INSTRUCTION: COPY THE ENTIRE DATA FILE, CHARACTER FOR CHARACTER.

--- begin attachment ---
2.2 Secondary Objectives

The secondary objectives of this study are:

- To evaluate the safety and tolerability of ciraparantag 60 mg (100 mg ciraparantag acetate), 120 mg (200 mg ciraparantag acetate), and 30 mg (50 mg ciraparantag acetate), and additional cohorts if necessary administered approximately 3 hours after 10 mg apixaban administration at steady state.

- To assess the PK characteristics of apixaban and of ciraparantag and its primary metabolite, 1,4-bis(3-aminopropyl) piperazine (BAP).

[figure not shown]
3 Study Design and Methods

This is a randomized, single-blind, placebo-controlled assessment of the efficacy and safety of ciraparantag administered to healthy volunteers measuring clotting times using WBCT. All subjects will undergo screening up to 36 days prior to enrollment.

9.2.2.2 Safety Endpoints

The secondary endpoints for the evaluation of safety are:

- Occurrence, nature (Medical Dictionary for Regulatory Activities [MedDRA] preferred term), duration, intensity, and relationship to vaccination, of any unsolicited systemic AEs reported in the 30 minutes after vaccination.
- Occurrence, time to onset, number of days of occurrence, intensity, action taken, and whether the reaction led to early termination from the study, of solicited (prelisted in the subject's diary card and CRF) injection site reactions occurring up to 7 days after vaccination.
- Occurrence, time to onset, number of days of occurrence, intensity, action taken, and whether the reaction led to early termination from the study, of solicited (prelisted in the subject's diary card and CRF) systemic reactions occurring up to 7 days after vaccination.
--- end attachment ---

2.2 Secondary Objectives

The secondary objectives of this study are:

- To evaluate the safety and tolerability of ciraparantag 60 mg (100 mg ciraparantag acetate), 120 mg (200 mg ciraparantag acetate), and 30 mg (50 mg ciraparantag acetate), and additional cohorts if necessary administered approximately 3 hours after 10 mg apixaban administration at steady state.

- To assess the PK characteristics of apixaban and of ciraparantag and its primary metabolite, 1,4-bis(3-aminopropyl) piperazine (BAP).

[figure not shown]
3 Study Design and Methods

This is a randomized, single-blind, placebo-controlled assessment of the efficacy and safety of ciraparantag administered to healthy volunteers measuring clotting times using WBCT. All subjects will undergo screening up to 36 days prior to enrollment.

9.2.2.2 Safety Endpoints

The secondary endpoints for the evaluation of safety are:

- Occurrence, nature (Medical Dictionary for Regulatory Activities [MedDRA] preferred term), duration, intensity, and relationship to vaccination, of any unsolicited systemic AEs reported in the 30 minutes after vaccination.
- Occurrence, time to onset, number of days of occurrence, intensity, action taken, and whether the reaction led to early termination from the study, of solicited (prelisted in the subject's diary card and CRF) injection site reactions occurring up to 7 days after vaccination.
- Occurrence, time to onset, number of days of occurrence, intensity, action taken, and whether the reaction led to early termination from the study, of solicited (prelisted in the subject's diary card and CRF) systemic reactions occurring up to 7 days after vaccination.